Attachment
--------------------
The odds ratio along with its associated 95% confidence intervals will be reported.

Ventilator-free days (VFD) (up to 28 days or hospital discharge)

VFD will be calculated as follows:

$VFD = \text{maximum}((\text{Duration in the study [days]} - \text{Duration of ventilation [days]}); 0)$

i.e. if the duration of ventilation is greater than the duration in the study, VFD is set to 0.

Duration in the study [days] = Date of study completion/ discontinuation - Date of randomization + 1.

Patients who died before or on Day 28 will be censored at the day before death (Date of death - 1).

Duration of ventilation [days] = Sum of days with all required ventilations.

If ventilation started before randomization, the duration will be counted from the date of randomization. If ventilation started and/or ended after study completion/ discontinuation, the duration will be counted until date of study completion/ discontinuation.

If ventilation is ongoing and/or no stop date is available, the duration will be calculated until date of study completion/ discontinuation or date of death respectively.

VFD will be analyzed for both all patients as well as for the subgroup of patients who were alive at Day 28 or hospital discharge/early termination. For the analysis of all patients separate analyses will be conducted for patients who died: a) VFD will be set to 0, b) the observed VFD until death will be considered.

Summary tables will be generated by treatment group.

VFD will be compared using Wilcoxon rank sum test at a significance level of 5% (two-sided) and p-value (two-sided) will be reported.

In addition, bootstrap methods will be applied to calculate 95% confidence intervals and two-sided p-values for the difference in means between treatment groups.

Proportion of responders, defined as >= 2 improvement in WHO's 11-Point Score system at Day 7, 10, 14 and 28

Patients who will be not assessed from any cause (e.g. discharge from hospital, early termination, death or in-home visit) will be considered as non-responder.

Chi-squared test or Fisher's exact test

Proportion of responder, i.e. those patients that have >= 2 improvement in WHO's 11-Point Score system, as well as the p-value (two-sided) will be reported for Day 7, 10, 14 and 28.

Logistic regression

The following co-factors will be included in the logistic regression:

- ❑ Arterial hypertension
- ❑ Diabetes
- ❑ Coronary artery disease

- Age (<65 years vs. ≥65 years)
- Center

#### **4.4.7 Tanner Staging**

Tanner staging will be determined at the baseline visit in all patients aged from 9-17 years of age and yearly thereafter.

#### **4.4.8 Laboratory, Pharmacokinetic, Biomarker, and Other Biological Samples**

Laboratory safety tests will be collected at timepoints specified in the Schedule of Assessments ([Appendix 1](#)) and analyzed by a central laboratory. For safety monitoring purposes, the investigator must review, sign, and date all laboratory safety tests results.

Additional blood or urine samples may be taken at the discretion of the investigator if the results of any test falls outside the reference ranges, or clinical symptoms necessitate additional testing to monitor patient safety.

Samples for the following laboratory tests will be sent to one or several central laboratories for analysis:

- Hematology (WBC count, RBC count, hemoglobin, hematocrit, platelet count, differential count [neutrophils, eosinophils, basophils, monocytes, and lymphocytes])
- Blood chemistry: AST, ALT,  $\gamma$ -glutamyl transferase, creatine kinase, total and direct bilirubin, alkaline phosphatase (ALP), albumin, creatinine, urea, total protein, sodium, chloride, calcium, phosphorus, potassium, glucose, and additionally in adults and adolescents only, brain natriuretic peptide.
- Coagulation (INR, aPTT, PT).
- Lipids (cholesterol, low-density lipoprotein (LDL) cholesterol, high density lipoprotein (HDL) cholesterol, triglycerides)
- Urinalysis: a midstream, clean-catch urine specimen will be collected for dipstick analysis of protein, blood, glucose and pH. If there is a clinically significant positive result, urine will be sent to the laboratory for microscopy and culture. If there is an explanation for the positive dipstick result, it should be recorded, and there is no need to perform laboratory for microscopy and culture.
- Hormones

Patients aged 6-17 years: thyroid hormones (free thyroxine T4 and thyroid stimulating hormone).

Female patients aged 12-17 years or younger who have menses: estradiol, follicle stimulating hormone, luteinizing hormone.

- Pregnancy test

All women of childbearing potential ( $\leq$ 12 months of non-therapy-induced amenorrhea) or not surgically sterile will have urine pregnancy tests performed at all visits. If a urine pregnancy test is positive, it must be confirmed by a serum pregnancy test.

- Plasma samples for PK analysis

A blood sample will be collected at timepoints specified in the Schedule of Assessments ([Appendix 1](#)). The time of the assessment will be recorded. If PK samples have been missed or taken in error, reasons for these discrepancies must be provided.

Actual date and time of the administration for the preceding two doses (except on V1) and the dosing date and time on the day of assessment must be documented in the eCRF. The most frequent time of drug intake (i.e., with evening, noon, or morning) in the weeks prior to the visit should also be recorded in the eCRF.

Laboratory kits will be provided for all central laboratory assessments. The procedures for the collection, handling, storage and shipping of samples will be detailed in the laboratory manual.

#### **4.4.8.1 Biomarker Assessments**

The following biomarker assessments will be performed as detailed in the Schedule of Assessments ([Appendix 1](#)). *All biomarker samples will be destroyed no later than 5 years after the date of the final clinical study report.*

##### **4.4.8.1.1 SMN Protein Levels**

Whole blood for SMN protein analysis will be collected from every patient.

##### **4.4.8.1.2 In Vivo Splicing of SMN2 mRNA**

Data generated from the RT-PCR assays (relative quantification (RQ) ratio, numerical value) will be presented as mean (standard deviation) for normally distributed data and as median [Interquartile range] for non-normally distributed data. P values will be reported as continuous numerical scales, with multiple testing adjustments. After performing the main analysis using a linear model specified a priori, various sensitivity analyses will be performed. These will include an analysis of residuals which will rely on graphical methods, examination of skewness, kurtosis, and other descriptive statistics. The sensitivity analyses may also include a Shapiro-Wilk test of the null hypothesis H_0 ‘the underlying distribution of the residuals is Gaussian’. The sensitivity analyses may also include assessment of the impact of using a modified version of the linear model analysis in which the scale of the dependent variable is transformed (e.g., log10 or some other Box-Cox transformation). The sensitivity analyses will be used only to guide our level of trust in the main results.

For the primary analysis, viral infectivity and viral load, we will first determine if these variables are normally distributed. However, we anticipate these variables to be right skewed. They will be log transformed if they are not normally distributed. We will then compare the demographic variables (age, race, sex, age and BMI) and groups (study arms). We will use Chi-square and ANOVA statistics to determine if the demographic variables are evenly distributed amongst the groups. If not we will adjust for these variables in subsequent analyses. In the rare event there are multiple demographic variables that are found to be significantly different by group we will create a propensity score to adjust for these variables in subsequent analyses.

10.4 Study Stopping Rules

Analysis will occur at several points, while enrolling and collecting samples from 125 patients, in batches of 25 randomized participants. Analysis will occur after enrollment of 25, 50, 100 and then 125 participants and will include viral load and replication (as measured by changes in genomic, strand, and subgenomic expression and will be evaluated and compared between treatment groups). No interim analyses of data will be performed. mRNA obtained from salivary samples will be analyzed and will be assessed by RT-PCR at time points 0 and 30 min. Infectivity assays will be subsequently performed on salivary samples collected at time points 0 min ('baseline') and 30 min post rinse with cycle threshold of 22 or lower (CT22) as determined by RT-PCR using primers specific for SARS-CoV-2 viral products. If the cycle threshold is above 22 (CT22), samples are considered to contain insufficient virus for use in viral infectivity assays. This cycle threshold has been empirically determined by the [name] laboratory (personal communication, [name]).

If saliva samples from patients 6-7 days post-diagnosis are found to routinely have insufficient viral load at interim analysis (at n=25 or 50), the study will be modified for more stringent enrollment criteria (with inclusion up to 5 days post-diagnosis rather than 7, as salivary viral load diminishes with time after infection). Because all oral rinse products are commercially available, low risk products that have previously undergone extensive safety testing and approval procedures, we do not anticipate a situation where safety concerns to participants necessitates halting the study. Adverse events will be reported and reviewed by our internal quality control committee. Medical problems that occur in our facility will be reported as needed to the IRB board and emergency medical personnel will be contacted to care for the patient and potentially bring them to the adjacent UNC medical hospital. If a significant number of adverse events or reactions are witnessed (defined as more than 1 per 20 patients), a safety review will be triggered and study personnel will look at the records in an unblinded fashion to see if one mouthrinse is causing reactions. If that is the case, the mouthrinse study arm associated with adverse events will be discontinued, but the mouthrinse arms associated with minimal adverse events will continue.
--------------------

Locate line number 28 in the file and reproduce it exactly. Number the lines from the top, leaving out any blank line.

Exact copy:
#### **4.4.8 Laboratory, Pharmacokinetic, Biomarker, and Other Biological Samples**